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Welcome!

The January 2015 edition of the LET 'EM RUN FOUNDATION Newsletter - Mustang Messenger - can be found here.

Our information brochure is here.

Please view our 8 1/2 x 11" information flyer here.


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Let 'Em Run is an all volunteer 501(c)(3) organization. All funds received are used to preserve, recover, provide sanctuary and homes for Virginia Range horses.

You can help by donating at the link below:

Donations can be mailed to:

Let 'em Run Foundation
106 Deschutes Dr
Dayton NV 89403


Rojo and Waylon's Bands


The horses of Nevada's Virginia Range, the largest free-roaming herd left in the country, does not benefit from federal protection.  They rely primarily on the work performed by a consortium of allied non-profit horse groups for their protection and the placement of horses that are removed from the range.  They are often described by the locals as "The Forgotten Herd."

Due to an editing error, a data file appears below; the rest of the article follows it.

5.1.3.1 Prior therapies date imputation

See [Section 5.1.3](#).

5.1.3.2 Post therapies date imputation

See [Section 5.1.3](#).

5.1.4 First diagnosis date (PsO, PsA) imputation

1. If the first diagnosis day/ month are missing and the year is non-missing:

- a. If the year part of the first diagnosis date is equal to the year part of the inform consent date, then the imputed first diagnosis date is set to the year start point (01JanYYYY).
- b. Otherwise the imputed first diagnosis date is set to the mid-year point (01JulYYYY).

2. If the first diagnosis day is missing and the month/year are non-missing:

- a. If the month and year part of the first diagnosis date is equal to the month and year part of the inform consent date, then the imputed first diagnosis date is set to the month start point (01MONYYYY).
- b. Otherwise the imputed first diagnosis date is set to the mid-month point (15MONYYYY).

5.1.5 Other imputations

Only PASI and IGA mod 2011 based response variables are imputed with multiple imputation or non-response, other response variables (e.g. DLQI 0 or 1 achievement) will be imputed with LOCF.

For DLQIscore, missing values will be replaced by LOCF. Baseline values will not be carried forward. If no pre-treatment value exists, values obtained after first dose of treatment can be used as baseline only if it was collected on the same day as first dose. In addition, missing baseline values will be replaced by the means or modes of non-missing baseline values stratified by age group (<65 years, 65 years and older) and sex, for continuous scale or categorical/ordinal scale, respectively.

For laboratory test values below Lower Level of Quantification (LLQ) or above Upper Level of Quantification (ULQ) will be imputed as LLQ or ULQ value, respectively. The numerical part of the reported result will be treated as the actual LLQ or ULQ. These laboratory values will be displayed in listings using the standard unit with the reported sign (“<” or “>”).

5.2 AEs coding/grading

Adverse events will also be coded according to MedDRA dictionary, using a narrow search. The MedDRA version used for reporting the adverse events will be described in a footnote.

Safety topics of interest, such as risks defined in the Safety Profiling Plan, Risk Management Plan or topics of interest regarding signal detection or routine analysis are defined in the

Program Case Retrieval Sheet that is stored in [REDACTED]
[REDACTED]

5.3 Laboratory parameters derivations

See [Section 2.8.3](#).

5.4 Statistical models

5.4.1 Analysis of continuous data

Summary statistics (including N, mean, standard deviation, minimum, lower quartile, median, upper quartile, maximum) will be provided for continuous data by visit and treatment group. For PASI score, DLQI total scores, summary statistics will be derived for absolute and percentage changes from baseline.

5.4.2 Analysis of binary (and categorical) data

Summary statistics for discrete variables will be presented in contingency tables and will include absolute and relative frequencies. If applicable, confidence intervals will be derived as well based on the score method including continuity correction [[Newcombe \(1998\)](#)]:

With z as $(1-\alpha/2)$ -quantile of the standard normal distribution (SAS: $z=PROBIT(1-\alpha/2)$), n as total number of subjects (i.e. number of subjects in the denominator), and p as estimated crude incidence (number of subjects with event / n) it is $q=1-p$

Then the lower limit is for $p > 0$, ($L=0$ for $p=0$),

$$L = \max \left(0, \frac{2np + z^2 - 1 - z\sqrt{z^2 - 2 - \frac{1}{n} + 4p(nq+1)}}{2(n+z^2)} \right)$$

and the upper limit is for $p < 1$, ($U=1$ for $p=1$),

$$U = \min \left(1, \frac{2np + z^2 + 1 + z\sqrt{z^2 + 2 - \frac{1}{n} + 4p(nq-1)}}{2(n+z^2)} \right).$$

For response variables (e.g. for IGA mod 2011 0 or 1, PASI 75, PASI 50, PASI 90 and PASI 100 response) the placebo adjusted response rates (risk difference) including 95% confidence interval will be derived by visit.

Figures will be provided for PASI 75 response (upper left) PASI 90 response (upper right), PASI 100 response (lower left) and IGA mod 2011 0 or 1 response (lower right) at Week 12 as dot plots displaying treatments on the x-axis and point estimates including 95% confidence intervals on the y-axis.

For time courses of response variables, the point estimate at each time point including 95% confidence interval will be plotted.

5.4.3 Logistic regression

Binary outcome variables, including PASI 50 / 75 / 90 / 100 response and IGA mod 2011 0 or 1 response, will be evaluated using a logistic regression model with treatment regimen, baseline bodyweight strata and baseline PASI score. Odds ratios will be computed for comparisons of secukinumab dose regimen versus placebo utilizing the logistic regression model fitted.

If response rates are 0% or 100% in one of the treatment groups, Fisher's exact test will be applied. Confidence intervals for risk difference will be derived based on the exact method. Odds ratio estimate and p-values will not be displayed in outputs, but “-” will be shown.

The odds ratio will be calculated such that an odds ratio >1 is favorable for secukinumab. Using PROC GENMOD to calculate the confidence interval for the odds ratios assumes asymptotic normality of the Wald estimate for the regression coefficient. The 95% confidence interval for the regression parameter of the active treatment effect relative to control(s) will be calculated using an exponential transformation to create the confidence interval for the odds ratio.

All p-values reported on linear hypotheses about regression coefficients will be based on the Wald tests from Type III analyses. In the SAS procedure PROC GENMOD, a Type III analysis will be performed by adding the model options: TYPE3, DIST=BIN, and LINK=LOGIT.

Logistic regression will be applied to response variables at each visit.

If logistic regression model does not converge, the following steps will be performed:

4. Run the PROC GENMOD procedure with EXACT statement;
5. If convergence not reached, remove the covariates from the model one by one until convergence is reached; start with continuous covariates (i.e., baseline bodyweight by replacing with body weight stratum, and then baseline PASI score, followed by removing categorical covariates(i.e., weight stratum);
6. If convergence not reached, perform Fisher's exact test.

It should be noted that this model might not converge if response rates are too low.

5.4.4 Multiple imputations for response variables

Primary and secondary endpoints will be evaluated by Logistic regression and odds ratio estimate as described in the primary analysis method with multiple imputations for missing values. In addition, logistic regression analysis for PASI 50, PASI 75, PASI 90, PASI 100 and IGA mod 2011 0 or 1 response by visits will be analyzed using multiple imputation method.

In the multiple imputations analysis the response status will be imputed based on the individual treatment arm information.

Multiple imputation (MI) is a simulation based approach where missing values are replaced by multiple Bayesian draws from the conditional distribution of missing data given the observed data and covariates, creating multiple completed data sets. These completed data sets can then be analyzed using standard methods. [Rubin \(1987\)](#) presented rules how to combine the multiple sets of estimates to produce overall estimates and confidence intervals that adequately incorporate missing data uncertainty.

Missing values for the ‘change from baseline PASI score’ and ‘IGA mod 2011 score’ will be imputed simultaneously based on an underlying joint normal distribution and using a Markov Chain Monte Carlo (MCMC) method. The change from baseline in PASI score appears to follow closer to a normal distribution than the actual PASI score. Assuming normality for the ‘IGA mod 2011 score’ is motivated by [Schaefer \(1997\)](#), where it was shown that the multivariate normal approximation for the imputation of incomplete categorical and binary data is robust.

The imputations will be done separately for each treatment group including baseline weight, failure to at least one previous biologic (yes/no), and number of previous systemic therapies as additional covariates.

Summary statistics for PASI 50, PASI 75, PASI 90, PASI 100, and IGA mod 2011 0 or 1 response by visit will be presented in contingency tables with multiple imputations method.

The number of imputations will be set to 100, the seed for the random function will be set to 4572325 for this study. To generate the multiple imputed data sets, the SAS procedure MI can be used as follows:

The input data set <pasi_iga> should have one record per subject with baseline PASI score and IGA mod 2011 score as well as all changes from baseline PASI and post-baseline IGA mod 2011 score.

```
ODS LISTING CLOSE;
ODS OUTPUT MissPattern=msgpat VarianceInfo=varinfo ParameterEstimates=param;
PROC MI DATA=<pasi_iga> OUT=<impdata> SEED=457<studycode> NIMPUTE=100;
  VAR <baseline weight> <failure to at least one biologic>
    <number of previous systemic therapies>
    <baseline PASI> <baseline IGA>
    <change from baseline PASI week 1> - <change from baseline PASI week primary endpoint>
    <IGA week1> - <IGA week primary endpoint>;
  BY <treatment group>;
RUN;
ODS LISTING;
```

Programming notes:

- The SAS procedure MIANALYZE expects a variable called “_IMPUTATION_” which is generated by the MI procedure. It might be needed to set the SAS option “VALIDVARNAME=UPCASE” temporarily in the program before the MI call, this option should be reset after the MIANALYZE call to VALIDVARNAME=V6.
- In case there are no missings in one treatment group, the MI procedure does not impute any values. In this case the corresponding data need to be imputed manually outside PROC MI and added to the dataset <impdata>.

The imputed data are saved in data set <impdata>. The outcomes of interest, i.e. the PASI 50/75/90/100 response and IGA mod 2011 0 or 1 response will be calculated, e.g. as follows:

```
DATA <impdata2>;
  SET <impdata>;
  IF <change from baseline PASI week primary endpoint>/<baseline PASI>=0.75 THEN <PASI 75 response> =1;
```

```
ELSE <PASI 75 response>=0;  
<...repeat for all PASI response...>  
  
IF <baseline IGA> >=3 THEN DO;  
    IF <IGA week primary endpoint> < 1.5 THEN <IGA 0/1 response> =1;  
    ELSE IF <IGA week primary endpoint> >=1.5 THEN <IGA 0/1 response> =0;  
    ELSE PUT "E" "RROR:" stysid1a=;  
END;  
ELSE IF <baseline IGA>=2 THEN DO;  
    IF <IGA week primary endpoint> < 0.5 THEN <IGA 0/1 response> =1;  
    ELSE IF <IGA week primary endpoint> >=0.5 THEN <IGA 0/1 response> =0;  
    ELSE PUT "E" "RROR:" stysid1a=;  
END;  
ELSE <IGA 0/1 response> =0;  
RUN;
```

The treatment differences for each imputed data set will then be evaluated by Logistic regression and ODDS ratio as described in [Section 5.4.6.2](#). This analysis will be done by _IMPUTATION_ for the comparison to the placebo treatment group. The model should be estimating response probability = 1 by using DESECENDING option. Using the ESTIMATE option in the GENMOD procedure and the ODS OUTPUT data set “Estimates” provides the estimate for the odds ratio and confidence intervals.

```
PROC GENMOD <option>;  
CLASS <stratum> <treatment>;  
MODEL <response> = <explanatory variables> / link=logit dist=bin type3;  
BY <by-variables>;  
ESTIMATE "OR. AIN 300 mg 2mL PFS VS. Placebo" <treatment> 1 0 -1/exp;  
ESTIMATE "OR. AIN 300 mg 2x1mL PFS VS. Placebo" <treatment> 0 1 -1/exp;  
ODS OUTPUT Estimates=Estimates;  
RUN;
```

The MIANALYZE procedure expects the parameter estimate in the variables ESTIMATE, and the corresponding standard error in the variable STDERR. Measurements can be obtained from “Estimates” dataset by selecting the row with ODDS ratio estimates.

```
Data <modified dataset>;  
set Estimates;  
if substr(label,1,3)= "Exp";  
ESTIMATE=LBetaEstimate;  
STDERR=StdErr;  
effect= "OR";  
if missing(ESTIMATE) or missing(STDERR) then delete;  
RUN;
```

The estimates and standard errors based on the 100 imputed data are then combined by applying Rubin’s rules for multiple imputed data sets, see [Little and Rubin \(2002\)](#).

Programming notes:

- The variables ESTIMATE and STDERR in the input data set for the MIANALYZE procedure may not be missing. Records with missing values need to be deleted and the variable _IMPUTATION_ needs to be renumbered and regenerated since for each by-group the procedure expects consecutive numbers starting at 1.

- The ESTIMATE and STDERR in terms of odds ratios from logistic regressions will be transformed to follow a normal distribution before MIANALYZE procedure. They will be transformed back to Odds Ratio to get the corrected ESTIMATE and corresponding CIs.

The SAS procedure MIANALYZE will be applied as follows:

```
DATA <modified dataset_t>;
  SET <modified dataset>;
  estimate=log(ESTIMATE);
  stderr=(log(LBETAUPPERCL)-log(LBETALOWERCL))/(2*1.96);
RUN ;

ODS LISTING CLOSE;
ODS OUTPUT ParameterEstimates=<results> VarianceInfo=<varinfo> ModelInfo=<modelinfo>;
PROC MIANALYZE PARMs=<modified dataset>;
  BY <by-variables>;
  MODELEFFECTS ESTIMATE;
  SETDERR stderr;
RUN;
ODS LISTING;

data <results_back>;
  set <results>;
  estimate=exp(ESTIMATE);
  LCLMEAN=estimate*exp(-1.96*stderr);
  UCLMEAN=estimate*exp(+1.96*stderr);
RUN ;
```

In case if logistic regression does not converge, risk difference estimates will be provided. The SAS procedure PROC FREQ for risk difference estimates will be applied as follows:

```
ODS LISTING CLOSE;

Recently a couple of significant and potentially tragic events have occurred involving these horses that have challenged the allied groups.  Here is what has occurred, what we're doing about it and how you can help.


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" The Forgotten Herd"

With all the public concern about America's wild horses and the Bureau of Land Management (BLM,) the herd that actually started the wild horse protection movement, Nevada's Virginia Range horses, has largely been overlooked.




In 1950 Velma "Wild Horse Annie" Johnston, a diminutive Reno secretary and dude ranch owner who had been compromised by polio, became incensed when she followed an overcrowded truck full of Virginia Range horses that was dripping blood onto the highway.  Johnston's ultimate achievement was the Wild Free-roaming Horses and Burros Act of 1971, unanimously passed by Congress and signed into law by President Nixon.  However, this federal law did not apply to the very herd of horses that first caught Johnston's attention as they ranged on private and state lands, not on federally designated herd areas.